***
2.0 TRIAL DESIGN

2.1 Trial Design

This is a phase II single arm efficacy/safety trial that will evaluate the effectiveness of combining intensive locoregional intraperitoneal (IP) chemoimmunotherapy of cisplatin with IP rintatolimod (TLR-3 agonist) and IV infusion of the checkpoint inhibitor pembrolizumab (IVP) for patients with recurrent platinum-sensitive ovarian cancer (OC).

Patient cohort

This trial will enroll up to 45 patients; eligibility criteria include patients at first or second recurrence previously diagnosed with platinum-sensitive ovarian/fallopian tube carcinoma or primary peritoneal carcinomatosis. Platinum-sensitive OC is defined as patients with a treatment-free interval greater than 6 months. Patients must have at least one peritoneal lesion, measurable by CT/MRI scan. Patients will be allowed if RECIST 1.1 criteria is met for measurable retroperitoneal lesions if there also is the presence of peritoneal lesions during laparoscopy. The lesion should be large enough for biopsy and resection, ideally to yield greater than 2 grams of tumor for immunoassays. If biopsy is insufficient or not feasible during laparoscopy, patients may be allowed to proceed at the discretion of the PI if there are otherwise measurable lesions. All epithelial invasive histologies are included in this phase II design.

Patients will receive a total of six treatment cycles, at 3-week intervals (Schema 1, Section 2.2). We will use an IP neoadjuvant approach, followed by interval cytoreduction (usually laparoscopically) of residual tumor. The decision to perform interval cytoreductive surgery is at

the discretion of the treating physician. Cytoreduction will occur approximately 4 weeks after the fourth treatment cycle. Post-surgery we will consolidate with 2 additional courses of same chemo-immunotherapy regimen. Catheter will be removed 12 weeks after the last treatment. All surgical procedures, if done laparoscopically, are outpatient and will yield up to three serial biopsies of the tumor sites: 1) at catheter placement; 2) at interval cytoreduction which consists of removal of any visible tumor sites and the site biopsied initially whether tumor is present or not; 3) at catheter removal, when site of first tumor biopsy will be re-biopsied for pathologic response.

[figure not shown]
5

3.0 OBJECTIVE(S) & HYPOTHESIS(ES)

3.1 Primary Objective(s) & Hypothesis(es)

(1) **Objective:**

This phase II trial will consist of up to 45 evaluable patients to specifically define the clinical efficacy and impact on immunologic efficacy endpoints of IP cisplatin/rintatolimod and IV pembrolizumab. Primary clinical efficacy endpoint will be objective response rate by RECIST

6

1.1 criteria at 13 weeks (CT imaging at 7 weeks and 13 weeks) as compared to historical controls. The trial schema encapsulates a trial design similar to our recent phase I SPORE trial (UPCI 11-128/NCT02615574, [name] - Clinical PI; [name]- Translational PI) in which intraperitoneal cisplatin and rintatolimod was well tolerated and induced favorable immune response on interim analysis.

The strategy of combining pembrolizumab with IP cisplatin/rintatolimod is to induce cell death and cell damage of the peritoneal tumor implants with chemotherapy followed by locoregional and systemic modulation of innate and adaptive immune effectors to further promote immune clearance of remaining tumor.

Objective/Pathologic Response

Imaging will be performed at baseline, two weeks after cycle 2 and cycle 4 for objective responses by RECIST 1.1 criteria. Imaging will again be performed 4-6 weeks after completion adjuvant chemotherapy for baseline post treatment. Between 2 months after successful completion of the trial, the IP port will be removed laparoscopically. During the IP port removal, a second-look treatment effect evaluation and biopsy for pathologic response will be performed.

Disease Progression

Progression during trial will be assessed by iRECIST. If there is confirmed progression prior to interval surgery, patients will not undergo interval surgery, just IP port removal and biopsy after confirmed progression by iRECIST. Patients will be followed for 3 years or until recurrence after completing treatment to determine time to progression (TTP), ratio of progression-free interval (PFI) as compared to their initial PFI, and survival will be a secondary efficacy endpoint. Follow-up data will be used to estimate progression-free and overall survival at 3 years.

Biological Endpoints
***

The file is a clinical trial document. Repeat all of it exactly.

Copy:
2.0 TRIAL DESIGN

2.1 Trial Design

This is a phase II single arm efficacy/safety trial that will evaluate the effectiveness of combining intensive locoregional intraperitoneal (IP) chemoimmunotherapy of cisplatin with IP rintatolimod (TLR-3 agonist) and IV infusion of the checkpoint inhibitor pembrolizumab (IVP) for patients with recurrent platinum-sensitive ovarian cancer (OC).

Patient cohort

This trial will enroll up to 45 patients; eligibility criteria include patients at first or second recurrence previously diagnosed with platinum-sensitive ovarian/fallopian tube carcinoma or primary peritoneal carcinomatosis. Platinum-sensitive OC is defined as patients with a treatment-free interval greater than 6 months. Patients must have at least one peritoneal lesion, measurable by CT/MRI scan. Patients will be allowed if RECIST 1.1 criteria is met for measurable retroperitoneal lesions if there also is the presence of peritoneal lesions during laparoscopy. The lesion should be large enough for biopsy and resection, ideally to yield greater than 2 grams of tumor for immunoassays. If biopsy is insufficient or not feasible during laparoscopy, patients may be allowed to proceed at the discretion of the PI if there are otherwise measurable lesions. All epithelial invasive histologies are included in this phase II design.

Patients will receive a total of six treatment cycles, at 3-week intervals (Schema 1, Section 2.2). We will use an IP neoadjuvant approach, followed by interval cytoreduction (usually laparoscopically) of residual tumor. The decision to perform interval cytoreductive surgery is at

the discretion of the treating physician. Cytoreduction will occur approximately 4 weeks after the fourth treatment cycle. Post-surgery we will consolidate with 2 additional courses of same chemo-immunotherapy regimen. Catheter will be removed 12 weeks after the last treatment. All surgical procedures, if done laparoscopically, are outpatient and will yield up to three serial biopsies of the tumor sites: 1) at catheter placement; 2) at interval cytoreduction which consists of removal of any visible tumor sites and the site biopsied initially whether tumor is present or not; 3) at catheter removal, when site of first tumor biopsy will be re-biopsied for pathologic response.

[figure not shown]
5

3.0 OBJECTIVE(S) & HYPOTHESIS(ES)

3.1 Primary Objective(s) & Hypothesis(es)

(1) **Objective:**

This phase II trial will consist of up to 45 evaluable patients to specifically define the clinical efficacy and impact on immunologic efficacy endpoints of IP cisplatin/rintatolimod and IV pembrolizumab. Primary clinical efficacy endpoint will be objective response rate by RECIST

6

1.1 criteria at 13 weeks (CT imaging at 7 weeks and 13 weeks) as compared to historical controls. The trial schema encapsulates a trial design similar to our recent phase I SPORE trial (UPCI 11-128/NCT02615574, [name] - Clinical PI; [name]- Translational PI) in which intraperitoneal cisplatin and rintatolimod was well tolerated and induced favorable immune response on interim analysis.

The strategy of combining pembrolizumab with IP cisplatin/rintatolimod is to induce cell death and cell damage of the peritoneal tumor implants with chemotherapy followed by locoregional and systemic modulation of innate and adaptive immune effectors to further promote immune clearance of remaining tumor.

Objective/Pathologic Response

Imaging will be performed at baseline, two weeks after cycle 2 and cycle 4 for objective responses by RECIST 1.1 criteria. Imaging will again be performed 4-6 weeks after completion adjuvant chemotherapy for baseline post treatment. Between 2 months after successful completion of the trial, the IP port will be removed laparoscopically. During the IP port removal, a second-look treatment effect evaluation and biopsy for pathologic response will be performed.

Disease Progression

Progression during trial will be assessed by iRECIST. If there is confirmed progression prior to interval surgery, patients will not undergo interval surgery, just IP port removal and biopsy after confirmed progression by iRECIST. Patients will be followed for 3 years or until recurrence after completing treatment to determine time to progression (TTP), ratio of progression-free interval (PFI) as compared to their initial PFI, and survival will be a secondary efficacy endpoint. Follow-up data will be used to estimate progression-free and overall survival at 3 years.

Biological Endpoints